A new study found there might be a link between childhood obesity and the common cold. The results of this study should be taken as perhaps just one factor that can contribute to obesity. Why would one researcher want to push these results? A further look at the study that found a link between obesity and the common cold.
The study. A study published in the journal “Pediatrics” shows that there is an association between childhood obesity and a virus that causes the common cold. This virus is adenovirus 36 (AD36), and can cause the common cold and stomach/intestinal disturbances. During the research, a higher percentage of obese children were found to have antibodies to AD36, showing previous infections of the virus.
It is important to note that this was a small study with 124 children. Although there was a greater percentage of obese children found to have antibodies to AD36 (22 percent) compared to those who were not obese (7 percent), it does not prove the common cold virus even cause a majority of the cases of childhood obesity. It was shown, however, that obese children with antibodies to the virus were about 35 pounds heavier than obese children who did not have antibodies present.
What do the results of this study mean for the prevention of obesity? This study is interesting in its findings as if a virus is found to be one cause of obesity, it might explain the growing cases in countries where people aren’t exposed to the normal triggers, such as sedentary lifestyle and high-fat fast foods. It also shows that preventative and curative measures may be able to be developed to prevent and treat these cases of obesity.
One of the researchers, Jeffrey B. Schwimmer, admits this one study doesn’t give enough evidence to give a fat sentence to those who get the common cold from AD36. As the study showed, only 22 percent of obese children actually had the antibody present. What about the other 78 percent? Apparently their reasons for added weight were not caused by the common cold.
If any exact cure for certain cases of obesity could be developed through something like a vaccine, it could save a lot of emotional trauma from being obese, especially for children. It could save obese adults risking their health on dangerous fad diets and schemes.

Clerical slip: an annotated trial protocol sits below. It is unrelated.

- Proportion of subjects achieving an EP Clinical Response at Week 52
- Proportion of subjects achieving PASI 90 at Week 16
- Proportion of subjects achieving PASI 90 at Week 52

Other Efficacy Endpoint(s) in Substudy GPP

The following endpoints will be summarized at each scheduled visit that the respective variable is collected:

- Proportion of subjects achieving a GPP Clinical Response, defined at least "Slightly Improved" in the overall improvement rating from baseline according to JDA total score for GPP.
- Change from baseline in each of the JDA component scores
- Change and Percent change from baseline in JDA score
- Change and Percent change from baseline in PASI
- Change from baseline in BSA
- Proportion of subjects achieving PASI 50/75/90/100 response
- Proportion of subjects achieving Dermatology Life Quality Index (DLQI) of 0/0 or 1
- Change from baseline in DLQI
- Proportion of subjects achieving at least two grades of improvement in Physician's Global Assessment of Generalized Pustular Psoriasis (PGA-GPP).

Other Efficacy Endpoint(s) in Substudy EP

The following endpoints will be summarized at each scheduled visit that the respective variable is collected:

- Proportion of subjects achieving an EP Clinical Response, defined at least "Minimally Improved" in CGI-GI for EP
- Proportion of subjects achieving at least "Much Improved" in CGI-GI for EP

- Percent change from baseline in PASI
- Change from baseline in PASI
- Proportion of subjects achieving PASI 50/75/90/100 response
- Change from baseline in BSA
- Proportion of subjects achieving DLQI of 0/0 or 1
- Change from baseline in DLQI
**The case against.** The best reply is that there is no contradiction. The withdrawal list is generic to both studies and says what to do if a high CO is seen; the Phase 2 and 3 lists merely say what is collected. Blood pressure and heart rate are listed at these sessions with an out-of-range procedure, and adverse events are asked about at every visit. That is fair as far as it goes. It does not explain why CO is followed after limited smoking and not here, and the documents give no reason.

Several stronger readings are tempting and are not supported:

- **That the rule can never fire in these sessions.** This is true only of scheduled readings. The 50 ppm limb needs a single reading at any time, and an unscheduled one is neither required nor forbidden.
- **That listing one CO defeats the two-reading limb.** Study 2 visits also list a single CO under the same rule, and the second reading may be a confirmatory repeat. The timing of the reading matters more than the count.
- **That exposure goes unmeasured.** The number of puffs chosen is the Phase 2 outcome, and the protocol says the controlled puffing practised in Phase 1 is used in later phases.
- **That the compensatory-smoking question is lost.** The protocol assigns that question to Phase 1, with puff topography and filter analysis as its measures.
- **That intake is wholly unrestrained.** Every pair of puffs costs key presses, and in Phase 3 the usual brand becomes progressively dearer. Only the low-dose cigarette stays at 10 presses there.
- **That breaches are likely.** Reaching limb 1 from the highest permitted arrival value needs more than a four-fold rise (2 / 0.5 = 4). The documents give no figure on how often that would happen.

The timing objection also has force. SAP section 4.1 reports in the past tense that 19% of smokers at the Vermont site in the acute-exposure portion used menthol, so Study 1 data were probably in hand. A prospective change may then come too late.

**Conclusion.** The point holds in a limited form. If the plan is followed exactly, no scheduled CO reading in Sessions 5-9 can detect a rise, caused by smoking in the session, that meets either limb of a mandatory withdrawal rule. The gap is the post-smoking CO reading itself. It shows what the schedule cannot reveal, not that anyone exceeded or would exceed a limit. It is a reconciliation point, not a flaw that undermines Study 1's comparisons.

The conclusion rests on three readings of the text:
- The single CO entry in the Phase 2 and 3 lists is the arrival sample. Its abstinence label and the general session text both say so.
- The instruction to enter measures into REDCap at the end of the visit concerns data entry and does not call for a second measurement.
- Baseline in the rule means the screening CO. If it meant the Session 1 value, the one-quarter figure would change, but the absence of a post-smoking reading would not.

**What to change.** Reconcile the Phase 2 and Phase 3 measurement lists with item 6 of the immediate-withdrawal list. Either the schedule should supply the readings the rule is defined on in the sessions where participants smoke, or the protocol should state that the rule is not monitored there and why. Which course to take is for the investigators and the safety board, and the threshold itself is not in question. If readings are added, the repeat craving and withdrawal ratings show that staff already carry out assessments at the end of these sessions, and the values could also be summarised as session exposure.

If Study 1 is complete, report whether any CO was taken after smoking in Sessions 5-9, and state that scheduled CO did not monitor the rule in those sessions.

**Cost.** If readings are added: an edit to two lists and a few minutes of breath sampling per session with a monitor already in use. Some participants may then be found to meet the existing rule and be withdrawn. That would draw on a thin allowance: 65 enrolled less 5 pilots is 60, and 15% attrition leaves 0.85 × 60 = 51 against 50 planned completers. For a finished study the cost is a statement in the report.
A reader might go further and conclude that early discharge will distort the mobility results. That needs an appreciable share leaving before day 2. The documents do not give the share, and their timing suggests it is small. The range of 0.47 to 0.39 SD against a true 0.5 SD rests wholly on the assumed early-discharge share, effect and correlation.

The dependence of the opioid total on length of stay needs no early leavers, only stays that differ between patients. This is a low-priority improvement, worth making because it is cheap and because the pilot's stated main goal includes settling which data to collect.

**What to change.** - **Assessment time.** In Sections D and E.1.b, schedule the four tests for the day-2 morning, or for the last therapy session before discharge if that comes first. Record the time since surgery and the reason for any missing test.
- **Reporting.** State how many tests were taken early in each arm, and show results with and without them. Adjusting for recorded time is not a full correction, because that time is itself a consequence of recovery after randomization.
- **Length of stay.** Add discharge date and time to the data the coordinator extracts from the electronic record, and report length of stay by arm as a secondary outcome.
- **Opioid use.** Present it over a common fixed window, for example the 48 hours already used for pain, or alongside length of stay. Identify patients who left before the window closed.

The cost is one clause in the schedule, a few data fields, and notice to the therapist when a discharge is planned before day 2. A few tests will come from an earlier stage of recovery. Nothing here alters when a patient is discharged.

Is there a push to have these results believed and acted on immediately? Why? Endocrinologist, Richard Atkinson, appears to be very excited about these results. He believes this study reinforces previous animal studies that showed AD36 caused an increase in animal weight, even without dietary and activity changes. He also notes that obesity rates begin to climb at about the same time this virus was isolated. The error in this thinking is that the virus would have caused obesity whether it was isolated or not. It would not start increasing obesity rates just because it was discovered.
It is important to note here that Richard Atkinson is the founder of a company that works with the virus AD36, Obetech. Mr. Atkinson also owns a patent for a vaccine that helps against AD36. This really could lead one to believe there are special interests involved in Mr. Atkinson backing up this study so fiercely. He also discounts studies that show no link between AD36 and obesity. He also explains that the reason some thin kids had the antibodies was because the antibodies just hadn’t caused them to get obese yet.
The link between obesity and the common cold. Although there does appear to be a link between the common cold virus AD36 and obesity, it has not been show to be the only cause or even a cause at all. There is merely an association, as the actual researchers in the study admit. Also, the researchers of the study are not the ones pushing the results to be the end all of obesity.
It would be beneficial if one cause of obesity could be pinned down and actually prevented or treated. Until more research is done, don’t count on a vaccine to prevent or treat childhood obesity. If you choose to get the vaccine, remember it only treats the common cold caused only by AD36, and not other viruses that do the same. More research is needed to prove a more causal link between obesity and the common cold.
Charles Gabbert, MD, et al.; Adenovirus 36 and Obesity in Children and Adolescents; Pediatrics
Tina Hesman Saey; Obesity in children linked to common cold virus; ScienceNews
Denise Mann; Virus May Be Linked to Childhood Obesity; Medscape Today from WebMD